And THAT is Where the Fun Begins

I need to define the following in more concrete terms.

Motives have keys, and templates use those keys to fit things together.

Rings associate similar keys - with some sort of distance metric to say how likely a fit it is. Importantly, this isn't commutative. An example: 'Dragon' is a low cost fit for 'Powerful Foe' but 'Powerful Foe' is not a low cost fit for 'Dragon' - since 'Powerful Ally' is a good fit too. [that example isn't clear either. damn]

Anyway, there should be lots of these keys - and lots of ways they can turn into each other.

And that, combined with drives and a 'the player already knows about this, try to reuse it' list (as well as a 'the player has completely forgotten about this, leave it behind unless you come up with a really great match that makes him regret it' factor) allows you to create plots. I hope.

When we come to need an element of plot, we look for an existing good fit - with emphasis given on any 'obvious' fits (to try and fit the players expectations) - then any 'its nearby' fits, and then twist things to fit - which generates a new 'why do two people in the world hold different views/motives on this single thing' plot element which may be explored...

Obviously this needs some large element of randomness. You can't just take the best fit every time - the obvious explanation should not always be right, otherwise the player would end up only ever interacting with a single element - over and over.

JITP to expand one level of explanation ahead of the player (or possibly more) allows for a plot to seem more self contained and less arbitary.

My method here is 'scatter and merge' - create elements which fit the templates, find ways to link them together - then look for overlaps. You are hunting a great treasure, and you need a great enemey to confront at the end and minions first (fairly simple story) Dragons fit well, they have great treasure and are powerful. But they don't hire minions well - scatter again to fill the 'hire minions plot' with a dragon at the top - dragons are magical, wizards like magical things, wizards CAN hire minions. Match - now, what wizard and dragon exist in this world?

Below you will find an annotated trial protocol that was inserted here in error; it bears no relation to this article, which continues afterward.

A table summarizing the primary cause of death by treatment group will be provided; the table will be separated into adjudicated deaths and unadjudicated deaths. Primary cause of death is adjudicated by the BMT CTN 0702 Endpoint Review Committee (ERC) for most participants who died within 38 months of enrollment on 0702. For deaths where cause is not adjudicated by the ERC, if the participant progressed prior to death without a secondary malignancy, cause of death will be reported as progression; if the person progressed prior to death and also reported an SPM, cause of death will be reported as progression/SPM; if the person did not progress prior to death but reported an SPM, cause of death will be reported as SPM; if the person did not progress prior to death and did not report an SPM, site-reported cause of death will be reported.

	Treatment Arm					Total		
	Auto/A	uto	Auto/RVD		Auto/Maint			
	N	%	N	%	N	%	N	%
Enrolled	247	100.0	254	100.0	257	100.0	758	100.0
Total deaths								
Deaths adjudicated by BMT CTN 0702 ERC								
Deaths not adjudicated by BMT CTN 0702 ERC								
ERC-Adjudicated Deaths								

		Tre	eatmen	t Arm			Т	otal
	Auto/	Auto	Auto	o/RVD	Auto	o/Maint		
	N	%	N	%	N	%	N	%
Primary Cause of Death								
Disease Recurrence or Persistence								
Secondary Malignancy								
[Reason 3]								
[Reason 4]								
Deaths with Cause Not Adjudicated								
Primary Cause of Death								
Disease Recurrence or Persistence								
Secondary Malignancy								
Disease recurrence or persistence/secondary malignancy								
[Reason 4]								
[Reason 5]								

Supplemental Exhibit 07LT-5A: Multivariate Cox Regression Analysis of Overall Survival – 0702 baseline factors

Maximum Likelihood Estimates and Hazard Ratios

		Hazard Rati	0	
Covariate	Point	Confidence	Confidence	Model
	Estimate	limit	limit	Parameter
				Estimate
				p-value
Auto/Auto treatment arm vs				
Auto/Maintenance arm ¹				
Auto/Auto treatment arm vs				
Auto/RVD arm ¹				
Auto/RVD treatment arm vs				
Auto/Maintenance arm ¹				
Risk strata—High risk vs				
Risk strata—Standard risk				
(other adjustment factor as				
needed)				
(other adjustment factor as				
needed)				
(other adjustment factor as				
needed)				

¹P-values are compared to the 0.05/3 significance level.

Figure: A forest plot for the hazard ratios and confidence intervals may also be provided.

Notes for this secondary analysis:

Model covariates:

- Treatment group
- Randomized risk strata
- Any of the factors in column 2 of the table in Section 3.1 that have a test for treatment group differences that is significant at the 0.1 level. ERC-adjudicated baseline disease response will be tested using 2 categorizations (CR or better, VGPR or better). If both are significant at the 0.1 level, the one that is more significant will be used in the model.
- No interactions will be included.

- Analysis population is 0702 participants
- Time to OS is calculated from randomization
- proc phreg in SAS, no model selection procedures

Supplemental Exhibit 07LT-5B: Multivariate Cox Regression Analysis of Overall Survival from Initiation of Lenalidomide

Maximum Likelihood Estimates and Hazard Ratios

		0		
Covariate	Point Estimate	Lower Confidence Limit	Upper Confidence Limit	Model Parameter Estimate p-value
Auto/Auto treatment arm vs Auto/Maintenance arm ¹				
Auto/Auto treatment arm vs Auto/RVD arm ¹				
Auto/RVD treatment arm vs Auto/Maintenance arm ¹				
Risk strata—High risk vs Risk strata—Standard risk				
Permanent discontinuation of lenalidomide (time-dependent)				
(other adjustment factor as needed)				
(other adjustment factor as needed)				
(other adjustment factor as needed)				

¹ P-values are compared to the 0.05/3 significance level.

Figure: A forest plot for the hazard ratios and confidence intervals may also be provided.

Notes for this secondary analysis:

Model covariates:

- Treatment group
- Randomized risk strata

The Goal?

I would be happy if we could get automatic generation of "Dragon took my gold! I'll reward you!" plots that actually segued into each other. ( Dragon with gold trie to hire you, Having killed a dragon, the dragons students come to hunt you)

I would be wonderfully happy if plots got generated that interlinked; "Dragon took my gold, on the way meet a wizard who attacks you getting you turned into a small bird, that lets you sneak in to dragons cave, running with the gold the wizard confronts you again demanding his share, attacking the wizard ruins the town..."

I would be ecstatic if it could write a plot that actually surprised me.

On a seperate axis, I want it to be able to intertwine different peoples plots. It needs to know that two people cannot slay the same thing seperately - to handle the passing off of the object it was guarding...

At the top of that axis, it needs to cope with players being actual actors in each others plots.

I think that this is attainable. After all - when it comes down to it - most plots are very very formulaic. The telling of those plots, the interaction with elements - that is somebody elses problem.

I just want it to be able to follow the hero's twelve steps and fill in the blanks :)

But first, I need to pick my structures and identify exactly what I mean by a motive and a key...

Edited by Stormcaller at 2002-11-01 18:34:12